Counselling. Psychotherapy. Supervision.
In the fast-evolving COVID-19 crisis I want to extend the availability of psychological support to those who are experiencing a huge impact on their resources (physical, emotional, economical).
It may be that you are a frontline professional or key worker, or someone with underlying health conditions that put you in an 'at-risk' category. Or maybe you are self-employed or a sole earner whose capacity to make ends meet has been severely diminished. Adapting to times of uncertainty and instability can take an emotional toll. You need to fortify yourself, you need to tap into all the resources available to get you through the next few months.
I would like to encourage you to contact me, even if you think that you may not be able to afford therapy at this time. I will do my best to work flexibly - video-conference style (Zoom, Skype), on the telephone, or via live chat. I am interested in working with people who value introspection, thoughtfulness, and the healing power of relationships.
I am a fully qualified psychotherapist with a commitment to providing compassionate, relational-focused therapy, informed by research. My professional interests are wide-ranging:
- anxiety and fear of death
- gender-sensitive psychotherapy- focus on the needs of male clients
- social anxiety
- performance anxiety
- obsessive thoughts
- compulsive behaviours
- body image
- shyness and loneliness
- suicidal thoughts
- low self-esteem
- medically unexplained symptoms
- 'false' self
- emotional difficulties
I normally offer consultation by appointment at the Fred Bulmer Centre in Hereford, Wall Street, HR4 9HP, but over the next few months I will be using remote and virtual technology (Skype, Zoom, Telephone, Face-time, Live chat)
Why is therapy effective?
Establishing a collaborative, positive working relationship is an essential aspect of successful psychotherapy treatment. According to research (Norcross, 2010, Wampold 2001), the most important ingredients that contribute to a successful therapy outcome are: the client's motivation and psychological-mindedness and the relationship between the therapist and the client.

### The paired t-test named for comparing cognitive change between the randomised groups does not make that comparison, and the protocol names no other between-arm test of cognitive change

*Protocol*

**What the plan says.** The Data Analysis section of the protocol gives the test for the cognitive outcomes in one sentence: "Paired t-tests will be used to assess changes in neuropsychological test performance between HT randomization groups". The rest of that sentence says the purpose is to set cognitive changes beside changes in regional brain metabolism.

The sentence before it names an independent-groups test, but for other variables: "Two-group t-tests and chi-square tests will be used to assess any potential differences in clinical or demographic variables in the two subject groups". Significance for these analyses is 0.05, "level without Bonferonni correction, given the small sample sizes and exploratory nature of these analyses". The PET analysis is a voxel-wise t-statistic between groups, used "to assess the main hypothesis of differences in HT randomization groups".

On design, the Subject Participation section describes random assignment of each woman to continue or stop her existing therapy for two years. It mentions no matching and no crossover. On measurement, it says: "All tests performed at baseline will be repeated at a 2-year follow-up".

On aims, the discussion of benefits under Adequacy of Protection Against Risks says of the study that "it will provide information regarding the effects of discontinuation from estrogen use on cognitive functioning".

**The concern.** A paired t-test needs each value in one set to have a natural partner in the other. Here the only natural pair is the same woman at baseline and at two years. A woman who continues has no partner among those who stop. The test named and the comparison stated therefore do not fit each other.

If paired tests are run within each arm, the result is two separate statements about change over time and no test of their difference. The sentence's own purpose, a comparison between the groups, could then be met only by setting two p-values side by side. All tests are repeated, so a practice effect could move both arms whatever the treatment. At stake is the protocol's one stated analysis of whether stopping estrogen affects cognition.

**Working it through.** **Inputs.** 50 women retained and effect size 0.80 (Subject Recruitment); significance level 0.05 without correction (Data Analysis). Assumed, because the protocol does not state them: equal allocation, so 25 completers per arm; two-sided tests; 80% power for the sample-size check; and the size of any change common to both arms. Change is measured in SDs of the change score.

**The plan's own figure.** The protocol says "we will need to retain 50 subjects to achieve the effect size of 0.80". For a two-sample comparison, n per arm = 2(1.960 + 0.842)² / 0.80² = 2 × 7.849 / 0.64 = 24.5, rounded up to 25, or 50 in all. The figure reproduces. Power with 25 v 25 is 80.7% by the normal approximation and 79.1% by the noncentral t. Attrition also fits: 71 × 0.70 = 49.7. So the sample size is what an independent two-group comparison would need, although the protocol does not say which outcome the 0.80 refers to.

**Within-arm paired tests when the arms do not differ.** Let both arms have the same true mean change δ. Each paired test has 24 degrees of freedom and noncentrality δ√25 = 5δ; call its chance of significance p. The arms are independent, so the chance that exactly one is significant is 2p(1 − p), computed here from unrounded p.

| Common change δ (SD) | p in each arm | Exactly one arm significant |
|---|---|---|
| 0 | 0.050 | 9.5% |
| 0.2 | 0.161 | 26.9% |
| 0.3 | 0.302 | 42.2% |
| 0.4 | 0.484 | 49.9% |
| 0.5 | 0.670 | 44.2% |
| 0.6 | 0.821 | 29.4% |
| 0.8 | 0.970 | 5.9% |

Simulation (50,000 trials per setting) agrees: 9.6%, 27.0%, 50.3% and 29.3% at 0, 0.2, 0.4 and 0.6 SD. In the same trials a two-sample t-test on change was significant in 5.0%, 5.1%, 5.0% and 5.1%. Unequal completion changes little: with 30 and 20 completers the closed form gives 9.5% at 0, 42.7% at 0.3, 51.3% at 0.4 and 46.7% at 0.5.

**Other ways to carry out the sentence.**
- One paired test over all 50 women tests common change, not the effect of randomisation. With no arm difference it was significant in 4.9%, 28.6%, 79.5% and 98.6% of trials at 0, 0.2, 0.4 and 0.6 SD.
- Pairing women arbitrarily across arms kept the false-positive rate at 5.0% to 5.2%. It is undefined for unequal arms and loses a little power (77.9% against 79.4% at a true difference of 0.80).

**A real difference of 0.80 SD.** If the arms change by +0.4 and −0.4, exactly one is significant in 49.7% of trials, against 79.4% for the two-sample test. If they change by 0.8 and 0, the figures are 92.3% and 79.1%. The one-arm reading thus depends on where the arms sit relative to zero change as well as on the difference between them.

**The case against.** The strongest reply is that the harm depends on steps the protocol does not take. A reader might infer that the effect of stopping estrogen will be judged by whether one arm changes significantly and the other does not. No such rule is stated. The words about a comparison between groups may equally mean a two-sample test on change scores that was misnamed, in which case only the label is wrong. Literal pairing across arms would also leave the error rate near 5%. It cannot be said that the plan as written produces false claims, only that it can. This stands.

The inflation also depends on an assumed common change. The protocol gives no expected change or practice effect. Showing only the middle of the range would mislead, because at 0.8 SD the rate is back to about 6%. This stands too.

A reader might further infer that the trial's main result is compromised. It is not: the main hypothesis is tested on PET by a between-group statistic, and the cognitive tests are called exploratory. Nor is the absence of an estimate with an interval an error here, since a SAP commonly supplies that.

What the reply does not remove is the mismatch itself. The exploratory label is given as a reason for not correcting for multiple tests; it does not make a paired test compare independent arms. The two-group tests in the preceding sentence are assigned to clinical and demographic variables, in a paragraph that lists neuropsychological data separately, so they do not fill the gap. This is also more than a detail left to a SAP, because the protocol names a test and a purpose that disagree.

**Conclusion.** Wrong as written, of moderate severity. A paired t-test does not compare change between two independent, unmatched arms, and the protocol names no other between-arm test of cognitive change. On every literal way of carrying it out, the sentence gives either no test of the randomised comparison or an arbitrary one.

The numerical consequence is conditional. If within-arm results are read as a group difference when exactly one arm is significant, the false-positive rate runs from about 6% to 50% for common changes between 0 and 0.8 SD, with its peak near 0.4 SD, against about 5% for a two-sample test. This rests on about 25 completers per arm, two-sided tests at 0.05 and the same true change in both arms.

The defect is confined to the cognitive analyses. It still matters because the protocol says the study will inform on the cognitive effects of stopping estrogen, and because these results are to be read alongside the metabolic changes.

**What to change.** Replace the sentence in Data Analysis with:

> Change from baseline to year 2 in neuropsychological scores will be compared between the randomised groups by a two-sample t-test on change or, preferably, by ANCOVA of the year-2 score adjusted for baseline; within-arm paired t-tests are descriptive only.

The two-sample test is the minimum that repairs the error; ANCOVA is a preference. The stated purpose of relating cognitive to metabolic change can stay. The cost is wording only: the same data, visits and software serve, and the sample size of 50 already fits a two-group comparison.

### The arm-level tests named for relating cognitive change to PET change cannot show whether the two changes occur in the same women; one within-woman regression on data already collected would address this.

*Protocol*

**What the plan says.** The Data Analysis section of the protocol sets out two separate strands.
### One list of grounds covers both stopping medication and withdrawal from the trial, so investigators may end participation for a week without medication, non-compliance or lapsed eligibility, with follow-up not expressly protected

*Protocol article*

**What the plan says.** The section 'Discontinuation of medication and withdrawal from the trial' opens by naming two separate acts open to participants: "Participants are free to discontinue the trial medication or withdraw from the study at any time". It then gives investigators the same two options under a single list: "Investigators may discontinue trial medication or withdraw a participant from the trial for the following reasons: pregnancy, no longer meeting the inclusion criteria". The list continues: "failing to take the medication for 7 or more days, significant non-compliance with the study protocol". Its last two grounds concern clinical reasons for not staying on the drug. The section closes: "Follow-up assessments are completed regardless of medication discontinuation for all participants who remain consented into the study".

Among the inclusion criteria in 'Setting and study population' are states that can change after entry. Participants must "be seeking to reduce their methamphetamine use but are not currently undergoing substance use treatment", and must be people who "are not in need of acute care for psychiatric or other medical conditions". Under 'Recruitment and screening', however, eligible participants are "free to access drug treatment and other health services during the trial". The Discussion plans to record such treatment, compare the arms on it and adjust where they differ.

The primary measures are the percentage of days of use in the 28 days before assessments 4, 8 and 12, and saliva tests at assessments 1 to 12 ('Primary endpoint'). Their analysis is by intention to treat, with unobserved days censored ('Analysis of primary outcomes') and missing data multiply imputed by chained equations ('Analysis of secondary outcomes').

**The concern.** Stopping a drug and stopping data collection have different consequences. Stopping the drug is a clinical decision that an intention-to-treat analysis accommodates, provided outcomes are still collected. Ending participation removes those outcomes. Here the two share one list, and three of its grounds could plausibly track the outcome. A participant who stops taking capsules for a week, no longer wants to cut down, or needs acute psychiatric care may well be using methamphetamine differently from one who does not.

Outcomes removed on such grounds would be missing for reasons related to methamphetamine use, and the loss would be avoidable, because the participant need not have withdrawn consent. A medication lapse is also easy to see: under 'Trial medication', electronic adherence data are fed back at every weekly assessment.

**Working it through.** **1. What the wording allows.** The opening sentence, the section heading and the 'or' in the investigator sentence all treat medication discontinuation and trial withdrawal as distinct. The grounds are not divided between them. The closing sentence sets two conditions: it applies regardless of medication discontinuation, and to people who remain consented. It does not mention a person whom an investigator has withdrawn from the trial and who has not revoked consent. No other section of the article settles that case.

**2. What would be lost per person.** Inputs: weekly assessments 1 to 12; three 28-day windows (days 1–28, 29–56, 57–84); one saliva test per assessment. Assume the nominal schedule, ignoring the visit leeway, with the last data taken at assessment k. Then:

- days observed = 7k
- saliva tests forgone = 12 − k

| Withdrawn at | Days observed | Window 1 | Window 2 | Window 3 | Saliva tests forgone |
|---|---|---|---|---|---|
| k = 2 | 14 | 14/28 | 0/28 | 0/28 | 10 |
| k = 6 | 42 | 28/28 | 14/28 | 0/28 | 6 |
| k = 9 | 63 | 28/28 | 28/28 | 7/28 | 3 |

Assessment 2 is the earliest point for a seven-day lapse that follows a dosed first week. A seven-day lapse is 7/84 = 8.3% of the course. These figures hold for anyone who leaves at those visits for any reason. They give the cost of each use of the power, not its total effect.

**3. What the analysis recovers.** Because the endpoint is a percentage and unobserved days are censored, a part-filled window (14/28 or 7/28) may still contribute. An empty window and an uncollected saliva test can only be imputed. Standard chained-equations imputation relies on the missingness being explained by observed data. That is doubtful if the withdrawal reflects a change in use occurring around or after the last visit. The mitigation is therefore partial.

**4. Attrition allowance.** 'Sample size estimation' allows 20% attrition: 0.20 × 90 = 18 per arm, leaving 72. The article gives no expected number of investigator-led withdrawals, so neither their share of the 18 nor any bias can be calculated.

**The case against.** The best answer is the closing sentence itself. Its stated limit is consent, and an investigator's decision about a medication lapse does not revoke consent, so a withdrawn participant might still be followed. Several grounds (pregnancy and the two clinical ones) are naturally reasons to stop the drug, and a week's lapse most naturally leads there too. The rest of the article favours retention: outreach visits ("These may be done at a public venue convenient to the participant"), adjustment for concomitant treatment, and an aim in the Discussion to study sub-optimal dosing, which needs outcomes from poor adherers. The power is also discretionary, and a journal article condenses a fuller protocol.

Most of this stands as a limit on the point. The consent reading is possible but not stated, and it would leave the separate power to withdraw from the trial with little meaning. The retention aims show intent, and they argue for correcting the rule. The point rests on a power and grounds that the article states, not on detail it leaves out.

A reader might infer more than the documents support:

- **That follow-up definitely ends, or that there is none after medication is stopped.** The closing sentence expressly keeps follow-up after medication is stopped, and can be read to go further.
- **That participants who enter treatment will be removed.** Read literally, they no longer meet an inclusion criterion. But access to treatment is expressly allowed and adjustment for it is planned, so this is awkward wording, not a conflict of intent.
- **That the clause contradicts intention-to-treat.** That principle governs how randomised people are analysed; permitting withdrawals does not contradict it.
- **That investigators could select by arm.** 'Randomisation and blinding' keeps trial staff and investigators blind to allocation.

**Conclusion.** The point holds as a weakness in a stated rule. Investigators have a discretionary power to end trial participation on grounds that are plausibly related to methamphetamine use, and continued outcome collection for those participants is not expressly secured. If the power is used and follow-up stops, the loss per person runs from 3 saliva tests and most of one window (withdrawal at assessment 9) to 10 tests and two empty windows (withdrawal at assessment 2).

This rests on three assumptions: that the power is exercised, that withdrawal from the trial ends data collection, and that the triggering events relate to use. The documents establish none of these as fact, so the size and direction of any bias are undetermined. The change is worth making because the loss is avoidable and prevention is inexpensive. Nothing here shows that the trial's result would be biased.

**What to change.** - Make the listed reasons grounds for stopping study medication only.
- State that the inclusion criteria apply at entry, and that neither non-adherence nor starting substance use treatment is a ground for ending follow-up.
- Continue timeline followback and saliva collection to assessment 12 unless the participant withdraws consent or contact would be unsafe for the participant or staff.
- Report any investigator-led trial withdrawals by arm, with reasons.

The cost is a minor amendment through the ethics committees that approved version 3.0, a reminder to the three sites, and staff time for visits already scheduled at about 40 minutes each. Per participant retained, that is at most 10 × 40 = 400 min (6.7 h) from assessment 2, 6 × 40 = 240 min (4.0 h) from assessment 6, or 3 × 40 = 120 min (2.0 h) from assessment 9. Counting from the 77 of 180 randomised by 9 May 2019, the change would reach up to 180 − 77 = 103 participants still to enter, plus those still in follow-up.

I also subscribe to an explanation coming from the field of interpersonal neuroscience: the brain is plastic and genetically programmed to develop through interaction with other brains. This happens most dramatically in the first years of life, but this process continues across a lifetime. When we engage with another human being in dialogue, certain very physical processes are set in motion which help us regulate our emotions and shut down our stress response. Therapy stimulates the formation of new neural networks, the integration of split-off aspects of self, and the unlearning of unhelpful coping strategies.
The therapeutic dialogue provides an opportunity to test old assumptions and experiment with new ways of being – all in a context that is safe, confidential, and containing. We learn through reflection, conversation, a real relationship, experimentation, mindfulness, journalling, and bibliotherapy.
Stories are a central focus of my work: how we story our lives, how we think about our values, how we share ourselves with others, and how we shape our futures.
Silvia Baba Neal - Therapy in Herefordshire